I’m not in my wife’s good books this morning. For quite some time past her bedtime I was sat in front of the television in what I thought was silence, headphones on and aiming for the epic Endure achievement on Halo 3: ODST. Rather than silence, however, this two-hour Firefight caused me to sit in a darkened room barking out orders at intervals, each stirring Ali from her sleep in the room above. When asked why had caused her a restless couple of hours it seemed that my reply based around the word “achievements” was not wholly understood nor appreciated.
Achievements are strange beasts. A generation ago the concept of in-game rewards may have existed but there was never such a fervour about them. Then again, there was never a unified system that would go from game to game and that you could compare with your friends. Give a group of competitive people something they can amass, preferably with large numbers associated with them, and you are pretty much guaranteed that once one person starts showing off their fine collection of virtual medals then the rest will follow.
For me, however, there are four types of achievements – two good, two bad: those that promote trying out game modes or features; those that extend the lifespan of a game by suggesting you play it in a different way; those that are a grind; and those that actually hamper your experience.
Whilst the first batch may seem like cheap points to some, they are now a legitimate tool for designers to push players into different parts of a game that they may not have otherwise give the time of day. You can put up as many dialogue boxes up as you want suggesting that someone may like to go there or look here but it’s fair to say we’re all guilty of either skipping through tutorials or just blatantly ignoring them. Many, however, are all to eager to pull up and pay full attention to the list of remaining achievements and if they can be gained by entering a particular portion of a game then it is that particular portion of the game they will head to next.
Whether they stay in that game mode once the chime has rung out and the points are credited to their score is hard to say, although unlikely. Even if only a fraction play through this newly discovered area and enjoy it however, then the achievement has done its job. Recent examples for me have been watching Project Gotham TV in PGR3, uploading replays to community sites through FIFA and checking out ghost runs of high scores on several different Arcade games. Each time they attempt to introduce the user to an aspect of the game that is in the periphery of the main event.
The second flavour of achievements are my favourite. These are the ones that take a game and make you play it in new or different ways, or even just make you play the modes you know and love more often. They can be silly things, like completing levels without shooting in shooters, more socially focused marathon co-op efforts or ones that force you to become a little bit creative. Banjo Kazooie: Nut and Bolts and World of Goo are prime examples where the list of achievements are almost a suggested build list, nudging you into attempting to create something which you possibly haven’t so far. At a different extent you have games like Dead Rising where the achievements promoted the replayability of the game, rewarding the player for meeting all those that were trapped in the mall and in the exploring every inch of it on a look out for swag to help you on the way.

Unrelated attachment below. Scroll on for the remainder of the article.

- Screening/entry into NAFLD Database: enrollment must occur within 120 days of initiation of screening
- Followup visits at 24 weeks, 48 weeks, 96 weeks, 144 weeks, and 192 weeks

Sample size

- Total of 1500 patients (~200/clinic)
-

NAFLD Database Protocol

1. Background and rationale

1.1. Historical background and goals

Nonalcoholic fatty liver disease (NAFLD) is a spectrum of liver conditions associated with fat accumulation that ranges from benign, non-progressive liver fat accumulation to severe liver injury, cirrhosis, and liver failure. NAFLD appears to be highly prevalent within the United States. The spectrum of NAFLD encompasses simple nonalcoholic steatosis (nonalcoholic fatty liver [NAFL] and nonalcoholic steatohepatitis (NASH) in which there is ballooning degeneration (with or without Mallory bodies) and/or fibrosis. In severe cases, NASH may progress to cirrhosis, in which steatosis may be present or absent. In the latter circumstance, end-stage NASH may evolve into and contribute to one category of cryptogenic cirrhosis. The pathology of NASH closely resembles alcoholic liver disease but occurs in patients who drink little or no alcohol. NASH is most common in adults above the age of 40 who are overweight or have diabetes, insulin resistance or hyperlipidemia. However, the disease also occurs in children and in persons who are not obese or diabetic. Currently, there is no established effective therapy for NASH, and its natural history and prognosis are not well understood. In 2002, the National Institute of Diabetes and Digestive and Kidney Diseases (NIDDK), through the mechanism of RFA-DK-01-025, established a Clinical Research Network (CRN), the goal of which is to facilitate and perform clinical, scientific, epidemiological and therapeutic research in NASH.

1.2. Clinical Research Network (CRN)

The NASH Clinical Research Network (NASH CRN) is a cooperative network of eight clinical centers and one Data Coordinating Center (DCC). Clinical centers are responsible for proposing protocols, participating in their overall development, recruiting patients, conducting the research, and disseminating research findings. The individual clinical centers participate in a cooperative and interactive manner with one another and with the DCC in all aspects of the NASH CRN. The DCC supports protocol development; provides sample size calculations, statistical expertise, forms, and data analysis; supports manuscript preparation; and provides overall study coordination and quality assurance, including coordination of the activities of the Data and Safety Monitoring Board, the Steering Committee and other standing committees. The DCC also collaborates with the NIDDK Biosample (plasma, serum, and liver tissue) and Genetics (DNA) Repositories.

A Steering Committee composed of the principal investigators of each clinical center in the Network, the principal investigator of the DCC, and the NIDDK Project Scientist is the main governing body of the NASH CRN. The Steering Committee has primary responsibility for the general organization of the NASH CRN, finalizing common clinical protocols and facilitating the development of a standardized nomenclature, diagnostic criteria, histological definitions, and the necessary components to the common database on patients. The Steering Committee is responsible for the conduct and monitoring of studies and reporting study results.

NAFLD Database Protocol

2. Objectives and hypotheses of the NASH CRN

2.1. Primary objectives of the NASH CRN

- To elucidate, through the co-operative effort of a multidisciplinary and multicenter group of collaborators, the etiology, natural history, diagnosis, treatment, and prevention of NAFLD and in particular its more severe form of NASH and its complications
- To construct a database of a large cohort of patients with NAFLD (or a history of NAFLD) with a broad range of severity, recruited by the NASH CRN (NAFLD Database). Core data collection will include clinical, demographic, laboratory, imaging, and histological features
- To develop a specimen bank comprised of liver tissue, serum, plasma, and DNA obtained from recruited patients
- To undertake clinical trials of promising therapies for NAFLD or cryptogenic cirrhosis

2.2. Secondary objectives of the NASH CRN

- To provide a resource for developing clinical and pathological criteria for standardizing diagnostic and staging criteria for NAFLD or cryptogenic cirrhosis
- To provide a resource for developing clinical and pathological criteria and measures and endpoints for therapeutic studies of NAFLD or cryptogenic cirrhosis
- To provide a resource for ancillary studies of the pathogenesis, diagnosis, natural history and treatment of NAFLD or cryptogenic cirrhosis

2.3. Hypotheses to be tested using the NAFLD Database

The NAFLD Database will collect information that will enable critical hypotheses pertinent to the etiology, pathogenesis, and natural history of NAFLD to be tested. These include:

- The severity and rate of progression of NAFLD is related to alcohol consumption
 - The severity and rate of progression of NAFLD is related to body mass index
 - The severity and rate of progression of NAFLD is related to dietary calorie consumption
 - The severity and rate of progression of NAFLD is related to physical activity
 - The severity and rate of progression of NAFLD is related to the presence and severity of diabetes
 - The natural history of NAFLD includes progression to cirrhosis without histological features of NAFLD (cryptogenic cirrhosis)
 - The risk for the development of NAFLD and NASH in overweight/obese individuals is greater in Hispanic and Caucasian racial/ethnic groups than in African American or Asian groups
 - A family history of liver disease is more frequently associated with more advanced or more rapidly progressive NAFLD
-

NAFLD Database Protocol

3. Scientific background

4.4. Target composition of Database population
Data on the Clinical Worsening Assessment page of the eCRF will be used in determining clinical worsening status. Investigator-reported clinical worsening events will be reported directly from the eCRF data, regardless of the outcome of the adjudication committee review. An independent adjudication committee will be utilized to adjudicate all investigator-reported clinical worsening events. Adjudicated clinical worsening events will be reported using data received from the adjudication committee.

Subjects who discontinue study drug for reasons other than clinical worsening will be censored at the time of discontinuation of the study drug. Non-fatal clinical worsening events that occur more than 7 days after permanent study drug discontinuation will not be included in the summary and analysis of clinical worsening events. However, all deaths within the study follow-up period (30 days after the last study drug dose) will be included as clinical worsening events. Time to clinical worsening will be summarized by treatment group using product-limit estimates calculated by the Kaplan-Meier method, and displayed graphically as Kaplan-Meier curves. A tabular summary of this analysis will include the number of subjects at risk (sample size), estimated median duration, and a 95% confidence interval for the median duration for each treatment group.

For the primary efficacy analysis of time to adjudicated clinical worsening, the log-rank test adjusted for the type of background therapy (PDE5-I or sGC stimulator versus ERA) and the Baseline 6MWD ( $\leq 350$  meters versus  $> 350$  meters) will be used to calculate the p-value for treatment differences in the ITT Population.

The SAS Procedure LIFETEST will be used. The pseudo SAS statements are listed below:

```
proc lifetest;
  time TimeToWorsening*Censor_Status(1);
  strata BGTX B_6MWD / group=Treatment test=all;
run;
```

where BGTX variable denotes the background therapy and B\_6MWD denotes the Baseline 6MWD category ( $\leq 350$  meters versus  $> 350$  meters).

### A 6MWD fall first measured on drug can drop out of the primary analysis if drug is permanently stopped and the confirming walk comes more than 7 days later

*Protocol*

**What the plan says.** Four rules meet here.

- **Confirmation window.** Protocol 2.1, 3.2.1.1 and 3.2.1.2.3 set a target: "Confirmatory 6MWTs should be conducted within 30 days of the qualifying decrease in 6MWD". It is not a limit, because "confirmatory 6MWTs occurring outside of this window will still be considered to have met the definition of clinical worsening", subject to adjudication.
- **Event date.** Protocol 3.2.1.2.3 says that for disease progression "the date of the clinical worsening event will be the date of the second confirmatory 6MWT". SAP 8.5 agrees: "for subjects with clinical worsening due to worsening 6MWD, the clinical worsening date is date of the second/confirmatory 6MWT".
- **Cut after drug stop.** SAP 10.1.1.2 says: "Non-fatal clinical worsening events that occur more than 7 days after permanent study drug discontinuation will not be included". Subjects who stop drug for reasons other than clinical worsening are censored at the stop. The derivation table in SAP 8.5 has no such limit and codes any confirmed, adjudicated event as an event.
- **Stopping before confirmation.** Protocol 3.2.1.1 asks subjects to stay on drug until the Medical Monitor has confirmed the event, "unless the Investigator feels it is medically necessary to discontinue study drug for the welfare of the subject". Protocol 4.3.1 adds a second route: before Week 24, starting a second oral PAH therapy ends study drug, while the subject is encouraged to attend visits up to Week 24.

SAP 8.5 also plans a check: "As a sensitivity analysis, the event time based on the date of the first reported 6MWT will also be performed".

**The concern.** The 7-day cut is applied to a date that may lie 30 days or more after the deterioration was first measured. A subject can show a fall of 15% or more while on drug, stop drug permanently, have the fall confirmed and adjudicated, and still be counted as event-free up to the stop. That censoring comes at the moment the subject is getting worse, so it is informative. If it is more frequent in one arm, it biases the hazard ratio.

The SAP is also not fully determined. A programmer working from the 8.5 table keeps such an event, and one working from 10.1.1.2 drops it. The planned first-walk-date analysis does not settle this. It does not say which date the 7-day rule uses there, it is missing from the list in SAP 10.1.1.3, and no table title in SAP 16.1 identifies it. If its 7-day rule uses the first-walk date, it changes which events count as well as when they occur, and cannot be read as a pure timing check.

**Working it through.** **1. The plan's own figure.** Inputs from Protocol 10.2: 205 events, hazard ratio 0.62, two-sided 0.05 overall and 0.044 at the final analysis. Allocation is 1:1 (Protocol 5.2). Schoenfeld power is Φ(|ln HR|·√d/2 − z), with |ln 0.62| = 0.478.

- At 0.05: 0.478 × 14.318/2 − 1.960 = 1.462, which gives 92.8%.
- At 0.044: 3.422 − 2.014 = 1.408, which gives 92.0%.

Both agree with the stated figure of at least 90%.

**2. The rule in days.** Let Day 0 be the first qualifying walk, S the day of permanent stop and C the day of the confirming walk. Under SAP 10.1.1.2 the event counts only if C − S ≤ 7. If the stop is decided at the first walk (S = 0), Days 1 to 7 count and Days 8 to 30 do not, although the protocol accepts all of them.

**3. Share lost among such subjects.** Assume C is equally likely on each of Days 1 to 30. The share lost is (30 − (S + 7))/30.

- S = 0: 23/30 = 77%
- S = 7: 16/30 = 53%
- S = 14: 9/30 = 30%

The final pair of achievements make me groan whenever I see them on a game’s list. The grind is pretty self explanatory; tell me to kill 10 grunts in a certain but specific way and I’m happy, but tell me to kill 10,000 grunts in any manner I chose and I just don’t give a monkey’s. Whereas achievements based around exploration, discovery or playing the game in new ways are creative ways of extending the life of a title, asking me to commit genocide on an epic level is lazy. It shows a distinct lack of thought in my mind and an even greater lack of imagination.
Worse of all, however, are achievements that actually ruin a game, and primarily I find that these are usually found in a multiplayer context. I’m not talking about co-op play or social scrums where achievements can be earned whilst japes are being had but the ones that are only available in competitive matches. Many times during the early Halo 3 multiplayer days, games were brought down to the level of utter farce as people begged others in the lobby to help them get a certain award. I honestly don’t mind helping out friends or acquaintances but when it starts to interfere with my gaming and derail what I want to do then I really get agitated by it. I’ve heard the same is true in Gears of War 2 and countless other games where designers have foolishly placed these trinkets in a realm that can have a detrimental affect on others whilst you try and strive for it.
With that chip off my shoulder I can reflect very happily on last night’s achievement. Falling into category number two, co-op achievements are among my favourite to work towards. I may be in trouble with the other half, I may be slightly sleep deprived and mocked by my work colleagues but we got it, damn it, and the communal sense of relief and accomplishment when it blipped up on screen will keep me smiling all morning.